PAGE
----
Should any business (irrespective of size) hire an individual who possesses an understanding of the competencies and capabilities required for an organisation to become sustainably customer-centric?

The answer to this is, in my humble opinion, is simple…..YES!

As anyone who has heard me speak, or read my thoughts on the subject of Customer Experience in the past will know, CX is now recognised globally as a bona fide profession. This fact demonstrates that like all professions, there is a ‘science’ that defines the work that someone in a Customer Experience role performs. The ‘science’ is formed of six competencies, established by the Customer Experience Professionals Association (CXPA). These are:

Customer-Centric Culture

Voice of the Customer, Customer Insight, and Understanding

Organisational Adoption and Accountability

Customer Experience Strategy

Experience Design, Improvement, and Innovation

Metrics, Measurement, and ROI

This is a broad set of subject areas that Customer Experience Professionals (CXPs) are expected to have a good working knowledge of. The best CXPs in the world apply the science in a way that is appropriate to every and any situation/scenario they face. If an organisation has an aspiration to become sustainably customer-centric, it will find it extremely difficult to do so if it does not contain the expertise and specialisms to make it a tangible reality.

What official title an organisation gives someone with these skills is actually not that important; what is critical is that the organisation recognises the importance of Customer Experience capability and enables those with the skillset to work alongside their colleagues to drive a cross-functional, collaborative approach to becoming customer-centric.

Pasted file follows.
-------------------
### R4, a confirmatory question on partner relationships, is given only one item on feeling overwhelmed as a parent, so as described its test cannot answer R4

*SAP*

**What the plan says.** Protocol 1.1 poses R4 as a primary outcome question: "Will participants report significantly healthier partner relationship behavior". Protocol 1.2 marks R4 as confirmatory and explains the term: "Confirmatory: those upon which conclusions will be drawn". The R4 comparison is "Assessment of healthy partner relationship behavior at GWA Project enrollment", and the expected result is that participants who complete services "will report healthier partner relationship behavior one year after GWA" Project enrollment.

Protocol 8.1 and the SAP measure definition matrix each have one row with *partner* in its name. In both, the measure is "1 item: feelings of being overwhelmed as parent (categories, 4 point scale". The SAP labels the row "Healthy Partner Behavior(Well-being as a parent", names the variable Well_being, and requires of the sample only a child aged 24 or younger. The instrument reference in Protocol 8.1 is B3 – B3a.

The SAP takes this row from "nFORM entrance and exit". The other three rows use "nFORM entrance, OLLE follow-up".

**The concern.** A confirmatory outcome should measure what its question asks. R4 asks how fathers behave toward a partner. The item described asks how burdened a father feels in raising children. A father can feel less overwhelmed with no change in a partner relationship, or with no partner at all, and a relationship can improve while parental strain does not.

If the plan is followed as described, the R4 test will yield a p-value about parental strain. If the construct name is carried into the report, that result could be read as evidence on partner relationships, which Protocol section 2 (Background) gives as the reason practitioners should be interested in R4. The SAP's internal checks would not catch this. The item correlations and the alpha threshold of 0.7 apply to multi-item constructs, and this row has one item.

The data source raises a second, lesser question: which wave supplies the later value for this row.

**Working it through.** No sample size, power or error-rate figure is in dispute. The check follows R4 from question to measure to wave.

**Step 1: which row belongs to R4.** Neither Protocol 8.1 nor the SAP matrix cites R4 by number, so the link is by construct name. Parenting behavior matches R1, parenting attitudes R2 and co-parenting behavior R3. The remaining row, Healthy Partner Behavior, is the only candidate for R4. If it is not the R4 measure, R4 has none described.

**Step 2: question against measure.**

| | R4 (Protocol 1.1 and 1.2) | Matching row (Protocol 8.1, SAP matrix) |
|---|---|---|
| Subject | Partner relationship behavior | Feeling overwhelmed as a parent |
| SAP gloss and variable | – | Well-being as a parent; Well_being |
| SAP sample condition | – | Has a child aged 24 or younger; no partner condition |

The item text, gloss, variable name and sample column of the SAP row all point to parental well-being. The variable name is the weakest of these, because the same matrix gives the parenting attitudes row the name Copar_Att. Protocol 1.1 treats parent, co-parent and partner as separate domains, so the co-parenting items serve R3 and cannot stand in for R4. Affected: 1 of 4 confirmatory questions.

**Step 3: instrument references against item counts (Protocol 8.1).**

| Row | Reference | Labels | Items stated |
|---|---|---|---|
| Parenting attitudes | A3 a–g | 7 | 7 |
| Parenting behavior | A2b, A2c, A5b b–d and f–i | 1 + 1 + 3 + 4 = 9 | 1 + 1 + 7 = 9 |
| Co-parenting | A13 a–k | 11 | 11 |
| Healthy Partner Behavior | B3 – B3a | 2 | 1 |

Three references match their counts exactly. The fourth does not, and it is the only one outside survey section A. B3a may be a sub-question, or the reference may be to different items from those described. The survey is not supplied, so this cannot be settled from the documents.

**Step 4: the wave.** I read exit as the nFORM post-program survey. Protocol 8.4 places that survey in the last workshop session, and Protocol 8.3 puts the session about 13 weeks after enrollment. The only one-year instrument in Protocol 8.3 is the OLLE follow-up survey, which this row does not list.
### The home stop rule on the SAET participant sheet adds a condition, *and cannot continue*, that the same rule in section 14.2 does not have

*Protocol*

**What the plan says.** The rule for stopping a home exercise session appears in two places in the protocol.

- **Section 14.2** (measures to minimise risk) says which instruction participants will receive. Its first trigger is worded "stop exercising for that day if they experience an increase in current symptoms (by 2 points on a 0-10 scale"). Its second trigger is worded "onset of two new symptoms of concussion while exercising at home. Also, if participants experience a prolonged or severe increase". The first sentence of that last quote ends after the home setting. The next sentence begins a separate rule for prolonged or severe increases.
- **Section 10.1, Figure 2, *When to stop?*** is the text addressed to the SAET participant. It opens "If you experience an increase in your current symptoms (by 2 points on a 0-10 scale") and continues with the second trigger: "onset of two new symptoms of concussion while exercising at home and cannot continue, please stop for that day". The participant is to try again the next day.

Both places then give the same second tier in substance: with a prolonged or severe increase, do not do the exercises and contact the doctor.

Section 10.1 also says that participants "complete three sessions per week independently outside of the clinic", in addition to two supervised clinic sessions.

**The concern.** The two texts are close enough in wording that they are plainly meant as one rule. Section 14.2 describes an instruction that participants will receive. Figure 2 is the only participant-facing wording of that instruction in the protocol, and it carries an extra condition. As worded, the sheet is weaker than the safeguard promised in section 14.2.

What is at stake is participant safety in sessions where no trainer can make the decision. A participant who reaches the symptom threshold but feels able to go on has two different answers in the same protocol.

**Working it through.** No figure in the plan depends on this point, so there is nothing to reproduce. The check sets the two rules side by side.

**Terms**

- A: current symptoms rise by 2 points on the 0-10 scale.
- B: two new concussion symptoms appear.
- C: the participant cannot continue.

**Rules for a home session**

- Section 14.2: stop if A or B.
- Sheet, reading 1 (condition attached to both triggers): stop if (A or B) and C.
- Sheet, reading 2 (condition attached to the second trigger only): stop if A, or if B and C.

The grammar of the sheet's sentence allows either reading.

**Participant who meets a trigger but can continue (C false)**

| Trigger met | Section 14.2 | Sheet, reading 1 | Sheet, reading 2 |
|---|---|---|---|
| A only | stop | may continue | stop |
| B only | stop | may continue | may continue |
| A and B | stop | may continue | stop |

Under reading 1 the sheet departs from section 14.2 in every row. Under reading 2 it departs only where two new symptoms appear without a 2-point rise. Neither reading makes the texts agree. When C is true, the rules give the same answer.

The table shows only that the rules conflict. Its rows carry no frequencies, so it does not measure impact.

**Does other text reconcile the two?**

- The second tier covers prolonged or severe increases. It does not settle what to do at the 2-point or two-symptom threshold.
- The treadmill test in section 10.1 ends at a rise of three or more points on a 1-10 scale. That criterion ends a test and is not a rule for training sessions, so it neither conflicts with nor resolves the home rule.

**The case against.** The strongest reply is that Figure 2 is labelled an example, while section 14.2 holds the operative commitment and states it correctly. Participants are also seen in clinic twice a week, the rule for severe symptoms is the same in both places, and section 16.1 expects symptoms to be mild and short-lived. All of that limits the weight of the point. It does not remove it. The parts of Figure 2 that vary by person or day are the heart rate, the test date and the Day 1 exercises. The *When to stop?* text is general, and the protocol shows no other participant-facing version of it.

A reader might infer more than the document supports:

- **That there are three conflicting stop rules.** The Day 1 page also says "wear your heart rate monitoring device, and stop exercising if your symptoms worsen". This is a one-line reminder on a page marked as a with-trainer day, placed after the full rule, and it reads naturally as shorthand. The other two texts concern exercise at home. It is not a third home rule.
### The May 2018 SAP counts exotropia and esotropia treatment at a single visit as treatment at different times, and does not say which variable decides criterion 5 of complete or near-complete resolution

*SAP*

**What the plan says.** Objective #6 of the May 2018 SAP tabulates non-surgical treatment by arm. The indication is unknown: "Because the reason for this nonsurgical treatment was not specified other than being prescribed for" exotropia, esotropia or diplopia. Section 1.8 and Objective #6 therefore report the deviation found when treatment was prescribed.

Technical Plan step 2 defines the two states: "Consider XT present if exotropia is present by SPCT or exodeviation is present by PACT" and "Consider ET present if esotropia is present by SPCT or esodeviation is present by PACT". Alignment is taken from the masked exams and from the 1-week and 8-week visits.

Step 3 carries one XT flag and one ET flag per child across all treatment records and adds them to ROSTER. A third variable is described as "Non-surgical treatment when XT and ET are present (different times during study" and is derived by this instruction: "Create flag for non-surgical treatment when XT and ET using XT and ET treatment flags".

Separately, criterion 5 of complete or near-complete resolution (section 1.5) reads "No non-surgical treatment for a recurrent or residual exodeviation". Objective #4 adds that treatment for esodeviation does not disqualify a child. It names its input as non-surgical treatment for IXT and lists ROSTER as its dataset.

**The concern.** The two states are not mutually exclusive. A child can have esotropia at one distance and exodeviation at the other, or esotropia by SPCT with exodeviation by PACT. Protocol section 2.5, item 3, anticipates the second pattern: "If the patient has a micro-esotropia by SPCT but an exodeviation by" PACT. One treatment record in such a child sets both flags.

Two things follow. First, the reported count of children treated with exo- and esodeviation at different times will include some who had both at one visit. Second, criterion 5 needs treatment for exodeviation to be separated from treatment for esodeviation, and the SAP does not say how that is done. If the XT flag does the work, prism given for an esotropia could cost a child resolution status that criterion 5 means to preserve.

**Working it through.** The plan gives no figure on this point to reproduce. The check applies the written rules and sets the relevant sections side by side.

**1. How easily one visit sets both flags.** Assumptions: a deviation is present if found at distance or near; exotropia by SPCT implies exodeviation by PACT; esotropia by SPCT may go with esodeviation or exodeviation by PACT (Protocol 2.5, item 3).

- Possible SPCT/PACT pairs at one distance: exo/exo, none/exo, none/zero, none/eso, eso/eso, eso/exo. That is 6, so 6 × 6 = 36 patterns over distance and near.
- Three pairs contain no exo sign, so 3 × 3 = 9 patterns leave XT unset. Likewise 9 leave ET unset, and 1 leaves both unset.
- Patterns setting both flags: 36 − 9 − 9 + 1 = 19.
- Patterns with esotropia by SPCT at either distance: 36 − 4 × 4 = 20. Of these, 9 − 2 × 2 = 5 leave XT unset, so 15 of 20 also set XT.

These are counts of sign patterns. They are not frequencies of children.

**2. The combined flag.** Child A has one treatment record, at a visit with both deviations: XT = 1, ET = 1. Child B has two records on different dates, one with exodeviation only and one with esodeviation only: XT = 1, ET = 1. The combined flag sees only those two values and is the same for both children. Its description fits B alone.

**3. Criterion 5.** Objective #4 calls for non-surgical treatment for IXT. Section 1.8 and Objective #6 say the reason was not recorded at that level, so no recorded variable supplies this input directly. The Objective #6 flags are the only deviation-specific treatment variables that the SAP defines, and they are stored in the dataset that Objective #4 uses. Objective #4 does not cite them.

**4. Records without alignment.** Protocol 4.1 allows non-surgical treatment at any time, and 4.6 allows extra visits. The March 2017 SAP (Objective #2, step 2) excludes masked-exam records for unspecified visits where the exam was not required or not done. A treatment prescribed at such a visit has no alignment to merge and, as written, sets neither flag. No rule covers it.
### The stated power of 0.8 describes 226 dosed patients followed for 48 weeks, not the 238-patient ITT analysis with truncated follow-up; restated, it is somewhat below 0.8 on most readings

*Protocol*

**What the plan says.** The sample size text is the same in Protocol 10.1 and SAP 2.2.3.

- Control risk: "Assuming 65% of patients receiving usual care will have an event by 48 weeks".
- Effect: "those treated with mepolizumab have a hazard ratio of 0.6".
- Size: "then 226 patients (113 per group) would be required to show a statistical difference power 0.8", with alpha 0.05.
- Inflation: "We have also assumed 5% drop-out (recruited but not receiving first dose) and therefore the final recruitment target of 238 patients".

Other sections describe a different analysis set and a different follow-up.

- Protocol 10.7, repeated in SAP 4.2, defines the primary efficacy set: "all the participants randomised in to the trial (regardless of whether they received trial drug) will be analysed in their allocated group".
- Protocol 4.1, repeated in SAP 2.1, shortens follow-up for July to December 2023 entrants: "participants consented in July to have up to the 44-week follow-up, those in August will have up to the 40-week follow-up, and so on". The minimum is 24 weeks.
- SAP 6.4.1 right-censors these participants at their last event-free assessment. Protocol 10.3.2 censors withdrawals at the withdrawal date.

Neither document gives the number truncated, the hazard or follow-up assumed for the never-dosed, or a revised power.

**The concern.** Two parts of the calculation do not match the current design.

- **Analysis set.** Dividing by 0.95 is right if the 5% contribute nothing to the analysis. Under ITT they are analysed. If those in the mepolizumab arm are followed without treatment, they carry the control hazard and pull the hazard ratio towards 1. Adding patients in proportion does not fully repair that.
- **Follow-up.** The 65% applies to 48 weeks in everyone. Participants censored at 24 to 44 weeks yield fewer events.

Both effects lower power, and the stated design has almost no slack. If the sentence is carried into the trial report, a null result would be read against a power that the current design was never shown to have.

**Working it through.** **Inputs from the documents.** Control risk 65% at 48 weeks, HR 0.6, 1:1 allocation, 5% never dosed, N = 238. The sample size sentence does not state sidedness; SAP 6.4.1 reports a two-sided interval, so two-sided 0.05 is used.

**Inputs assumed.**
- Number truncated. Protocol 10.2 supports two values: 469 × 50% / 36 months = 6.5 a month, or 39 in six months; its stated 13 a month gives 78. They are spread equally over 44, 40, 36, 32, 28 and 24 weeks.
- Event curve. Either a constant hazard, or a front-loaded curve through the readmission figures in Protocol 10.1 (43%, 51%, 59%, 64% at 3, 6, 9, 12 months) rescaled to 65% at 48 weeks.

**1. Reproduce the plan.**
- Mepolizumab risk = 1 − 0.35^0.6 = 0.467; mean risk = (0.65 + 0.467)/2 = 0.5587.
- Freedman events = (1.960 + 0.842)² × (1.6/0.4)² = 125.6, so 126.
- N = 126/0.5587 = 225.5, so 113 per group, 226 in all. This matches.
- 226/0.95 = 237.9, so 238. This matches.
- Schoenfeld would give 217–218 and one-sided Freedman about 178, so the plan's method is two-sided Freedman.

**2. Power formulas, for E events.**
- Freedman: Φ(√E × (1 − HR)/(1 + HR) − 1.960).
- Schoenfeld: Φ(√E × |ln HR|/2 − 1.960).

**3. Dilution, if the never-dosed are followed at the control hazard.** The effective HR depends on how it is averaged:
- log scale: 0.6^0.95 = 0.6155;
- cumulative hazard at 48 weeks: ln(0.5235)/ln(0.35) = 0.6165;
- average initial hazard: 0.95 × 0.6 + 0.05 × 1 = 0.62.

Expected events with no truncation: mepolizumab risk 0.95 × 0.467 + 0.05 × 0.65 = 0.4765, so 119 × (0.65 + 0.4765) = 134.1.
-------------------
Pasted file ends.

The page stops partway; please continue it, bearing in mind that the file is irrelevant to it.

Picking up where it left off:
To find out more about the Certified Customer Experience Professional qualification, visit the CCXP website.

To find out more about Ian’s CX Masterclasses and CCXP Exam Preparation Workshops, click here.


CXM Editorial TeamCXM Editorial TeamFebruary 7, 2019
https_2F2Fcdn.evbuc_.com2Fimages2F520863402F2787505701602F12Foriginal.jpg

5min371

CXM has partnered with the Customer & User Experience Expo, which is making its debut at the London ExCeL on the 27th & 28th March 2019, and is running alongside four other unique industry shows at Europe’s best marketing event.

The event will equip you with the tools, techniques, and systems to revolutionise your Customer Experience, pathing your journey to success.

Over 100 experts will be on hand to enlighten visitors with the very best Customer and User Experience guidance available, while an array of the industry’s biggest brands and most innovative suppliers will be showcasing the solutions shaping the future of CX and UX, all under one roof.

Among these industry professionals are the best-of-the-best to advise, educate, and influence the development of your CX plan for your business.

Keynote speakers include:

Daniel Ord – Founder of OmniTouch International

Daniel will share multiple examples from his work on Contact Centre Mystery Shopper programs, to highlight that it may be time to reinvent your approach to quality. He will also provide practical suggestions for doing so.